Tuesday, February 17, 2009

Brickbats for Musharraf

Pakistan President Pervez Musharraf has told his countrymen loud and clear to shun the India-centric approach. While the General feels that the government, foreign office and media should try to remove the India fixation from the minds of people, the media in Pakistan thinks otherwise. Surprised at the General's advice, leading daily Pakistan Observer asks: "Is this manifestation of psychological retreat or recognition of the emerging realities in the South Asian region? Or does it reflect the overt or covert message conveyed by the US President during his recent visit?"

One of the 'emerging realities' that the paper talks of is probably the just-concluded Indo-US nuclear deal. The General seems to have made the statement in the light of that. Pakistan had asked for a similar nuclear deal from President Bush during his visit to Islamabad, which the US politely refused. Bush had told Musharraf that India and Pakistan are different countries with different needs and different histories and it is this, which the General reiterated. "We are not in competition with India. Our aspirations are different from India," Musharraf had told mediamen on Monday. The paper clearly observes in its editorial that such an action shall make Pakistan "subservient to India".

"We differ with him (Musharraf) because we are convinced that the approach is detrimental to the spirit of living with dignity and honour." Acknowledging a paradigm shift in the government's policy towards India, the paper says, "Pakistan cannot be oblivious to the India's hegemonic designs in the region in general". There is an obvious reference to Balochistan. Pakistan says that RAW is actively engaged in funding, training and providing weapons to the militants in the tribal region.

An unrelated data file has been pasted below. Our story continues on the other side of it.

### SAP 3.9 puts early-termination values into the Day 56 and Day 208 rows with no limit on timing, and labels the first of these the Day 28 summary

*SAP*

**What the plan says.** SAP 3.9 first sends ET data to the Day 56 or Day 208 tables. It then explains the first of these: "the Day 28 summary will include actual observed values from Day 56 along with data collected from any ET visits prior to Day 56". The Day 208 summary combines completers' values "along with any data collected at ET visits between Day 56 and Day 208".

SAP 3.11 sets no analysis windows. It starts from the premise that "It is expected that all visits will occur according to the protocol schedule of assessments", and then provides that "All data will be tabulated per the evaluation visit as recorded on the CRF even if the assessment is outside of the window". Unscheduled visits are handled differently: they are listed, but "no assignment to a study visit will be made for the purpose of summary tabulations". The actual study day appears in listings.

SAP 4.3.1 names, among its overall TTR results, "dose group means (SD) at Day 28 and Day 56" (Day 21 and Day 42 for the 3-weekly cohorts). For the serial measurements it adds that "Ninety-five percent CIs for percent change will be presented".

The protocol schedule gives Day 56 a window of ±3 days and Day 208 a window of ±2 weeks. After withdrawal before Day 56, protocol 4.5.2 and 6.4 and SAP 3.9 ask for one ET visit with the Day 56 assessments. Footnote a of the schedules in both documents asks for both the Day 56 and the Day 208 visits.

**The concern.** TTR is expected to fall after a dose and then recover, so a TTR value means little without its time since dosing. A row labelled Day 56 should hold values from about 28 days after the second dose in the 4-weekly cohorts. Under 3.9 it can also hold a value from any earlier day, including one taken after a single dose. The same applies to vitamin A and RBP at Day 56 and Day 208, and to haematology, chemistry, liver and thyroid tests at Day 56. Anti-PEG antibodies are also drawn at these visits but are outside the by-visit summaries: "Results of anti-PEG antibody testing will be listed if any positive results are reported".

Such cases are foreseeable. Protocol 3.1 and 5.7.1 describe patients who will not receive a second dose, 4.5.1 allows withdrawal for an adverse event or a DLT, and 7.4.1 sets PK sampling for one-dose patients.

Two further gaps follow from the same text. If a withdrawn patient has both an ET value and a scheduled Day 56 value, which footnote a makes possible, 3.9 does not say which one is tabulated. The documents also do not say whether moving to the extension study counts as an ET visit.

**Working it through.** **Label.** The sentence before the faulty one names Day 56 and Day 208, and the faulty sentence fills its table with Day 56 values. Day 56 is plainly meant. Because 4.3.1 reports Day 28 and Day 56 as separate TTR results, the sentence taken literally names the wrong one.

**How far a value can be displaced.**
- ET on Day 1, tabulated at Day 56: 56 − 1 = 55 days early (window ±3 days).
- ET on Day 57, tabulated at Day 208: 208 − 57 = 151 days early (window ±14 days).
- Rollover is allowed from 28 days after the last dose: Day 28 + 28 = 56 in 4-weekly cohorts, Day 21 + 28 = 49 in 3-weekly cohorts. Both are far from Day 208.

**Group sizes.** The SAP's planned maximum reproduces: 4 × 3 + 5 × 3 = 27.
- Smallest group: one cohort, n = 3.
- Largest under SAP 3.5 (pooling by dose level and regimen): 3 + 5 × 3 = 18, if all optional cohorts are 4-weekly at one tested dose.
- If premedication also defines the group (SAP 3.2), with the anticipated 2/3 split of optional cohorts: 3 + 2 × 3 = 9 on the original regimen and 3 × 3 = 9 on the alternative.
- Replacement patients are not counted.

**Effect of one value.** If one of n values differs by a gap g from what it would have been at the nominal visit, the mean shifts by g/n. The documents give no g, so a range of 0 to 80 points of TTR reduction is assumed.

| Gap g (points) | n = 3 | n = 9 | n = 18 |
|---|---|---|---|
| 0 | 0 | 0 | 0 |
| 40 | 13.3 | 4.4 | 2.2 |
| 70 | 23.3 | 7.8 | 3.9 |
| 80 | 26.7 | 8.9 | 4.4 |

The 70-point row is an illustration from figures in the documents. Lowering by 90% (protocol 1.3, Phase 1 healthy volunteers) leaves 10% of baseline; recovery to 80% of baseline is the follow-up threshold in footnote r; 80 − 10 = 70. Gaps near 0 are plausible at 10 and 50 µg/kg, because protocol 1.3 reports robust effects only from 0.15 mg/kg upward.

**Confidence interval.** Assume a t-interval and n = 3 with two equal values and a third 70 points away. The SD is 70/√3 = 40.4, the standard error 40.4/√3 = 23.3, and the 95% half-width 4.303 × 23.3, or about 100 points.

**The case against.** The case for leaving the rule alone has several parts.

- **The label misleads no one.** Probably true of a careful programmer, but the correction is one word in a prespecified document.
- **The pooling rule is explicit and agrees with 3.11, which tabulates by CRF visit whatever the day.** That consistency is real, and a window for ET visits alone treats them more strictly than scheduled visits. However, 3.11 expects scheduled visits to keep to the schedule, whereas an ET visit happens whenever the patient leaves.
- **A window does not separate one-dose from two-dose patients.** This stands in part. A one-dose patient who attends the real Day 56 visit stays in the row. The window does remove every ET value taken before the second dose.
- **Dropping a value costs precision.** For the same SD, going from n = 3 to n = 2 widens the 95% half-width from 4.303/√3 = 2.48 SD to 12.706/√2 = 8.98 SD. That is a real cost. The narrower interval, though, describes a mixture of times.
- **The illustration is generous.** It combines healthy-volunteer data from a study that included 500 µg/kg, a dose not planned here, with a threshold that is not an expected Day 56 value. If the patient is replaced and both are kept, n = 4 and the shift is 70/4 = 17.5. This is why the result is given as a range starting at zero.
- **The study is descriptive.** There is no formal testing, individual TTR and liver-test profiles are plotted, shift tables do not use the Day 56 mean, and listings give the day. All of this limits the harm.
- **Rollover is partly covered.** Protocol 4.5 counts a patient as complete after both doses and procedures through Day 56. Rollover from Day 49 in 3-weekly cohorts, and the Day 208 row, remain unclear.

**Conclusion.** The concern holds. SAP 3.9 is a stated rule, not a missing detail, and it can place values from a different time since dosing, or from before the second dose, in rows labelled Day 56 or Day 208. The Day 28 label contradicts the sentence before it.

A section of thinkers in Pakistan say that India is trying to do a Bangladesh in Balochistan and also it wants to gain control of the region.

In this context, the paper says that not being India-centric will deprive the nation of its will to exist as a sovereign entity. "We should certainly not pick up quarrels with India, but should not, at the same time, lend a helping hand to the Indian ambitions and vision of the region." The daily also takes strong exception to Musharraf's statement that the army will remain India-centric for obvious reasons. "If Pakistan Army will continue to be India-centric for obvious reasons, as the President has himself said, why shouldn't the nation also be so without whose support Army's doctrine will be simply impracticable in modern security concepts," the Pakistan Observer argues.

So much for the brickbats. But that doesn't mean Musharraf should give up hope. He surely has got some cheer words from across the border. The Indian media opines that Musharraf himself has dropped the hyphen that existed between the two neighbours.
(Written on March 8, 2006 for Hindustan Times)

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